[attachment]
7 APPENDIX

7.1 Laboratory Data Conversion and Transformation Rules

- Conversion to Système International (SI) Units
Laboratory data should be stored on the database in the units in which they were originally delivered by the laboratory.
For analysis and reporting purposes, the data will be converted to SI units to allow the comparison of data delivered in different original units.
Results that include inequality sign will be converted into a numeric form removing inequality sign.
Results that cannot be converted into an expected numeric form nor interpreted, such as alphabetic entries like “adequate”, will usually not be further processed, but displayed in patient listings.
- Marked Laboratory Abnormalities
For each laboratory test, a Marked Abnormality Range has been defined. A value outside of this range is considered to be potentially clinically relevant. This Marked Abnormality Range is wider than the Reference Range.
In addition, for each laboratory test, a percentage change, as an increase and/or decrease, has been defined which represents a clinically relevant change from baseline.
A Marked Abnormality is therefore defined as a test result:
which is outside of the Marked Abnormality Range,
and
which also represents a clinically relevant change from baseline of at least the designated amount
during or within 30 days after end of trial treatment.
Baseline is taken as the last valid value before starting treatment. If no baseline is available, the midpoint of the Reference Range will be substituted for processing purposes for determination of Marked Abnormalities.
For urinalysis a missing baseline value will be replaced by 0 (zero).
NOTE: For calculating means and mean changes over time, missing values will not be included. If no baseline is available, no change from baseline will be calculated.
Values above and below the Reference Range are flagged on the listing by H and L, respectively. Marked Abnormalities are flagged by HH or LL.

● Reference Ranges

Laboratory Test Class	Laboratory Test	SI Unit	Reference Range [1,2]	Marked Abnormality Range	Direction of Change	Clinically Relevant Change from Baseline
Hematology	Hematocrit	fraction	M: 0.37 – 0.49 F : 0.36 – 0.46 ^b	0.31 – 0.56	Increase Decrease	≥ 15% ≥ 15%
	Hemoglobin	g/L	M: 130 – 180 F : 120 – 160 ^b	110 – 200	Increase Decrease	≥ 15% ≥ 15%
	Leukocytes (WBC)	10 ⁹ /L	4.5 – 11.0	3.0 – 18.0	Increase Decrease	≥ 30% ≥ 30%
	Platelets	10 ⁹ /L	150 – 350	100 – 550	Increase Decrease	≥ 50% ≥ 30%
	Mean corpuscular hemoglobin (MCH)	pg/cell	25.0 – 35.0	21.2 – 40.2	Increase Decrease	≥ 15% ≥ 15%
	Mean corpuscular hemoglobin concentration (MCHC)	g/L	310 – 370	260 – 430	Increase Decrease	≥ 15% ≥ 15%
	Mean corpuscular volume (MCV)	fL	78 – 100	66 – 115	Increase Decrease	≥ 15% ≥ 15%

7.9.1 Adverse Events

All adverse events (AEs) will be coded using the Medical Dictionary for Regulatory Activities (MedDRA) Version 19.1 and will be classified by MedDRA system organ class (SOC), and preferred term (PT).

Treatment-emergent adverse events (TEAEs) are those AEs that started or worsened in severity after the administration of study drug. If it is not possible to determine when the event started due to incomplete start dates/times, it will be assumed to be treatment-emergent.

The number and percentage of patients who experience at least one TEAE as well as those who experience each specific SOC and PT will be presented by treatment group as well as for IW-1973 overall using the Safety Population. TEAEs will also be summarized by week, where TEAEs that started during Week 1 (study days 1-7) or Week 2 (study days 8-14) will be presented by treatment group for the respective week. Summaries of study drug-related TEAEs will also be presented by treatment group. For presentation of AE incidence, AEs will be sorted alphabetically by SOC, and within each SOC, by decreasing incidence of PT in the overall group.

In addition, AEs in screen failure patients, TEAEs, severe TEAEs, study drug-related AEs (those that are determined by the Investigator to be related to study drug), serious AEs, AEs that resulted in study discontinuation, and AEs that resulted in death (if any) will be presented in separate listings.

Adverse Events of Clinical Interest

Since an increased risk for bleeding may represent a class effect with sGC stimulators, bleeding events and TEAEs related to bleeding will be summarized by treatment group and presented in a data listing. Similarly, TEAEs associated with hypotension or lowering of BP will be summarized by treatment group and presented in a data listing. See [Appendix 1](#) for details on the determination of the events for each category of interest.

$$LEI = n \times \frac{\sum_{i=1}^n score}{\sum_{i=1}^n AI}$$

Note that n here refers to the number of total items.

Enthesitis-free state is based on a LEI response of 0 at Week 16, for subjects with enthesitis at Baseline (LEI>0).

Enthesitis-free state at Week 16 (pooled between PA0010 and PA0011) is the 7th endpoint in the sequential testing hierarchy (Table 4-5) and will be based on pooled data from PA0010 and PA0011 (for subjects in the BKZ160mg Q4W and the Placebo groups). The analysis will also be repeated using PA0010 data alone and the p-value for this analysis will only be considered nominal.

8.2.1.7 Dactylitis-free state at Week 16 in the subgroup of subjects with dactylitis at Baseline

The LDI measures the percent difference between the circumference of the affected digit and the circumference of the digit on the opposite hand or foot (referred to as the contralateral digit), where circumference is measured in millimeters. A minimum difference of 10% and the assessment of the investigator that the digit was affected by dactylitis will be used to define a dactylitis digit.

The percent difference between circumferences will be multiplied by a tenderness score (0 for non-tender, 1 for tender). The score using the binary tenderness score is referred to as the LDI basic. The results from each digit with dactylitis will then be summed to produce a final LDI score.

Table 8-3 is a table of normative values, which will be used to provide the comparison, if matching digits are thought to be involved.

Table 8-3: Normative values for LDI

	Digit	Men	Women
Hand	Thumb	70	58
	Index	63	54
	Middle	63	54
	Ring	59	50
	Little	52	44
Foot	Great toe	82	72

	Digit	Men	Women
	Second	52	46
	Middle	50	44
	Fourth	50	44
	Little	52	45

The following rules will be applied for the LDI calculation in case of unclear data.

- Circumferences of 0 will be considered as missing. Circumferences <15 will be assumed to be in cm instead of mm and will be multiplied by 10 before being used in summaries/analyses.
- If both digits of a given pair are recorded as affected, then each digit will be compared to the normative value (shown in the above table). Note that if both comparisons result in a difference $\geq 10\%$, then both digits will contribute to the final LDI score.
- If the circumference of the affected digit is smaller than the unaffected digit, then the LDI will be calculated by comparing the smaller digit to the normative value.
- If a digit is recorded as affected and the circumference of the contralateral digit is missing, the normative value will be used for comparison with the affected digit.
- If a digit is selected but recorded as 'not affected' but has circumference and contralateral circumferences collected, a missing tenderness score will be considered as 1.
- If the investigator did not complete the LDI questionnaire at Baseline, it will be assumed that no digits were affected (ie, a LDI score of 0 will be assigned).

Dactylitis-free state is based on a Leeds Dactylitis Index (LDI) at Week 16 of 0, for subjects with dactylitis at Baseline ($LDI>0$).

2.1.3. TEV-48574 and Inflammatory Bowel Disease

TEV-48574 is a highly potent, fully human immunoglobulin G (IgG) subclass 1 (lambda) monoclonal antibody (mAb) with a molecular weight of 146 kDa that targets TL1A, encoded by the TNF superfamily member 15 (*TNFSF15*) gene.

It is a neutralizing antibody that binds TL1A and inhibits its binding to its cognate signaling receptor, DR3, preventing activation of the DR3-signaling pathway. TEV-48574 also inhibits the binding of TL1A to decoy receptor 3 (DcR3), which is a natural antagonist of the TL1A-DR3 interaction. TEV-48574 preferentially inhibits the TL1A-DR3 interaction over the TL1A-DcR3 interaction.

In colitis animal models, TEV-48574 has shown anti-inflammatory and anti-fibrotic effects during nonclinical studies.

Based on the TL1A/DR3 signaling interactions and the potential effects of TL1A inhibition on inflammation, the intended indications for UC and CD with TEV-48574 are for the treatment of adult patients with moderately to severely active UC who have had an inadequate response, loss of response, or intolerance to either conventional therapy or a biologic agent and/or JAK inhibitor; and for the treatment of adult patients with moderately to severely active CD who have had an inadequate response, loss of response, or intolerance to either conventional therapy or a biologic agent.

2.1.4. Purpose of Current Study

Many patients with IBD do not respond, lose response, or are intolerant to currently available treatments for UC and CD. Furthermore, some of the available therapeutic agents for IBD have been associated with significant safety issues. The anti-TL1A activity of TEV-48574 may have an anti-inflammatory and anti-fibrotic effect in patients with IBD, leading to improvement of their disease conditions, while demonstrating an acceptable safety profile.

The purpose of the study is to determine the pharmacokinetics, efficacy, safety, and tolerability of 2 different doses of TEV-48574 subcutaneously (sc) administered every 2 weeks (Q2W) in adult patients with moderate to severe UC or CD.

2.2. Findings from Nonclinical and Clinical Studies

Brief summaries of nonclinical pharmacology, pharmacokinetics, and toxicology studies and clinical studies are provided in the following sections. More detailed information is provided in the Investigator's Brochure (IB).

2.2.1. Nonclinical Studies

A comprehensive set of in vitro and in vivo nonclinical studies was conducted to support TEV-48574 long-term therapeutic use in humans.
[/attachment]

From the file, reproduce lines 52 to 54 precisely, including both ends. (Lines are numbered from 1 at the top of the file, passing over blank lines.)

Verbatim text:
	Digit	Men	Women
	Second	52	46
	Middle	50	44